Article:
Ah, bar chords. The bane of every beginner guitarist’s existence. It’s like trying to hold down a wild octopus with one hand. You know you have to do it, but it’s just so darn hard!

  • You’ve got to hold down all six strings with one finger.
  • You try your best, but the chords sound muddy and muted.
  • You get frustrated and want to give up.

The Solution

No need to throw in the towel just yet! Here’s a tip: Start slow and build up your finger strength. Once you’ve got that down, you can move on to bar chords. It might take some time, but it’s worth it.

  • Take your time and build up your finger strength.
  • Don’t rush into bar chords.
  • Practice makes perfect!

What Are Partial Barre Chords?

The Great Barre Chord

If you’re looking to take your guitar playing to the next level, you’ll want to learn the art of the great barre chord. This full barre chord is a bit more complicated than the small barre chord, but it’s worth the effort! Here’s what it looks like:

  • E————-1—————1—
  • B————-1—————1—
  • G————-2—————2—
  • D————-3—————3—
  • A————-3——————-
  • E————-1——————-

The Small Barre Chord

The small barre chord is a great starting point for any aspiring guitarist. It’s much easier to play than the great barre chord, and it’s a great way to get your fingers used to the fretboard. Here’s what it looks like:

  • E————-1—————1—
  • B————-1—————1—
  • G————-2—————2—
  • D————-3—————3—
  • A————-3——————-
  • E————-1——————-

Gm7 Chord

The Gm7 chord is a great way to add some flavor to your playing. It’s a bit more complicated than the other chords, but it’s worth the effort! Here’s what it looks like:

  • G——3——3——3——3——
  • D——5——5————-3——
  • A——5—————————

This “simplified version” on the upper three strings is great for soloing, and you can use any of your first three fingers to play it. You can also consider the Gm7 a B♭add6 if you want to get fancy.

What’s a Diagonal Barre Chord?

What it is

Ever heard of a diagonal barre chord? Don’t worry, you’re not alone. It’s a pretty rare chord that involves the first finger barring a couple of strings on different frets.

How to Play

Ready to give it a go? Here’s how you can play a diagonal barre chord:

  • Put your first finger on the second fret of the first string and the third fret of the sixth string.
  • Strum away and you’ve got yourself a major seventh chord on G.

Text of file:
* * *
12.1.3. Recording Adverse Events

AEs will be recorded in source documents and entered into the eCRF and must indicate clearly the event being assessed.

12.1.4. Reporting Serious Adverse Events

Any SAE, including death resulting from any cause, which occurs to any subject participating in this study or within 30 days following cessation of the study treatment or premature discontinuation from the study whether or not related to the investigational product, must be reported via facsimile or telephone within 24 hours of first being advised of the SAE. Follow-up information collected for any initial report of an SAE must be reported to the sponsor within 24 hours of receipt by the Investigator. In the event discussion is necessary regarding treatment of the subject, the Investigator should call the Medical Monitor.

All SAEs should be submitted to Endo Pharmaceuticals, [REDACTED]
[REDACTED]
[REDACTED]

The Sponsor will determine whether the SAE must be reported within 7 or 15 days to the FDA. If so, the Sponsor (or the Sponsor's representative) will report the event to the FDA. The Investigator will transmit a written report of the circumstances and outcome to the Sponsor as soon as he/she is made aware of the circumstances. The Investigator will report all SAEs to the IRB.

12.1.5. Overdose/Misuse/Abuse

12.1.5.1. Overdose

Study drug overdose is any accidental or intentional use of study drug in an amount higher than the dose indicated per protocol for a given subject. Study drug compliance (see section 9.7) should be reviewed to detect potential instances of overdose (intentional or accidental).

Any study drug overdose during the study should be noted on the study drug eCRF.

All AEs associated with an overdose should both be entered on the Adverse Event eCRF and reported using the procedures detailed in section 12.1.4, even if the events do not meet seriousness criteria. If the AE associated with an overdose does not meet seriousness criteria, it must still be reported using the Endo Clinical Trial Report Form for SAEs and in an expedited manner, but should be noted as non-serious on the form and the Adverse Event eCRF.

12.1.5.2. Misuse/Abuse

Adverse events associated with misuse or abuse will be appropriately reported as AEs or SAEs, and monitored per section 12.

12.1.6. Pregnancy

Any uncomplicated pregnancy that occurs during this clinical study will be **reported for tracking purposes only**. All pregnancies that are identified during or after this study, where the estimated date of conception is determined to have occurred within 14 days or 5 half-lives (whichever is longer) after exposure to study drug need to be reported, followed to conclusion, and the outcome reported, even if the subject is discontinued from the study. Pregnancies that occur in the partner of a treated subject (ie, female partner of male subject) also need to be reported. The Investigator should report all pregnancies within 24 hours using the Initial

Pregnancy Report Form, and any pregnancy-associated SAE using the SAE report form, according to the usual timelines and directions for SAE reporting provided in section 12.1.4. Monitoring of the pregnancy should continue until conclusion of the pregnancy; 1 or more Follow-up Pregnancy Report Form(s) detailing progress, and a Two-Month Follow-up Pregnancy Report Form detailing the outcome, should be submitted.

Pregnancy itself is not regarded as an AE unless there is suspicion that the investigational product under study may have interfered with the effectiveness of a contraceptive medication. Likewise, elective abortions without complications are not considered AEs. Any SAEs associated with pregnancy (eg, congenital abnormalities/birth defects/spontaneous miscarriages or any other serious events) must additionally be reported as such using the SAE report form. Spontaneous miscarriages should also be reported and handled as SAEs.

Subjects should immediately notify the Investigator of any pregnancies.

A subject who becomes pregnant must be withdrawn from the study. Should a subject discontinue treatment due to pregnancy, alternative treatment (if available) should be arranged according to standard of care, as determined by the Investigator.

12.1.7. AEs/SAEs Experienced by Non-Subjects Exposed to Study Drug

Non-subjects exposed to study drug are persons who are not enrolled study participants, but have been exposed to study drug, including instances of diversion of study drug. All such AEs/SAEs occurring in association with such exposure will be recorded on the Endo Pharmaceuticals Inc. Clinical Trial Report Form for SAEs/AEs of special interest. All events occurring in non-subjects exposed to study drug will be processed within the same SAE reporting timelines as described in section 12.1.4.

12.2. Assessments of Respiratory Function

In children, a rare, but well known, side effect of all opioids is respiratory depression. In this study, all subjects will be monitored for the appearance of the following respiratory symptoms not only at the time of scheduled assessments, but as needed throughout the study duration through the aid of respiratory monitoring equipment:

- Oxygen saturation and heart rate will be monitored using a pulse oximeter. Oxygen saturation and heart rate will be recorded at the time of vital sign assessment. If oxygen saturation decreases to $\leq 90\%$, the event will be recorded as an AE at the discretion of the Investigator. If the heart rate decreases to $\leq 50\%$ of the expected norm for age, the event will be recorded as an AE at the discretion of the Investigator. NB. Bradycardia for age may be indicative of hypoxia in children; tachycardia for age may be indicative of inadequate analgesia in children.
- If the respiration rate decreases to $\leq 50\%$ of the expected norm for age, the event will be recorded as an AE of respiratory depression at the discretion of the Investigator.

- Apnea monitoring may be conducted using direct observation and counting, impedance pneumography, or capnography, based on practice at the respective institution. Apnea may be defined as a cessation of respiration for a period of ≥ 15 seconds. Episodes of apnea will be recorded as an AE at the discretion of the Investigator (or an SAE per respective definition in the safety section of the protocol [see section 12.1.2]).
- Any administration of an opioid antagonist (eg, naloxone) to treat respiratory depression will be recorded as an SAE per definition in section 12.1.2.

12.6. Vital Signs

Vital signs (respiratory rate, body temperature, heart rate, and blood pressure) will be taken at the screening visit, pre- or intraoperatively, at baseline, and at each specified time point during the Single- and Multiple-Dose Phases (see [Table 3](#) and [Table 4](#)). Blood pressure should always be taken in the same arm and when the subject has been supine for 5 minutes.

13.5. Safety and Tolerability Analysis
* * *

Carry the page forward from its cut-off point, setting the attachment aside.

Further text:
The Lowdown

So there you have it – the mysterious diagonal barre chord. Now you can impress your friends with your new-found knowledge. Or you can just keep it to yourself and enjoy the sweet sound of a major seventh chord on G.

Understanding Barre Chord Notation

What is Barre Chord Notation?

Barre chord notation is a way of indicating which strings and frets should be held down when playing a guitar. It’s usually written as a letter (B or C) followed by a number or Roman numeral. For example: BIII, CVII, B2, C7.

What Do the Letters Mean?

The letters B and C stand for barre and cejillo (or capotasto). These are terms used to describe the technique of pressing down multiple strings at once.

What About Partial Barres?

Partial barres are indicated differently depending on the notation style. A vertical strike-through of the letter “C” is a common way of indicating a partial barre. Other styles may use superscript fractions (e.g., 4/6, 1/2) to indicate the number of strings to barre.

What About Classical Music?

In classical music, barre chord notation is written as Roman numerals with indices (e.g., VII4). This indicates the fret and number of strings to barre (from the highest-tuned downwards).

Wrapping Up

So there you have it – barre chord notation in a nutshell! Now you know how to read and interpret the various symbols and numbers used to indicate barre chords. So go ahead and start strumming those strings!

Learning the Basics of Barre Chords on the Guitar

Getting Started with the Index Finger

So you want to learn how to play barre chords on the guitar? Well, you’ve come to the right place! The first step is to get your index finger in shape. This might seem like a daunting task, but don’t worry – with a bit of practice, you’ll be playing like a pro in no time.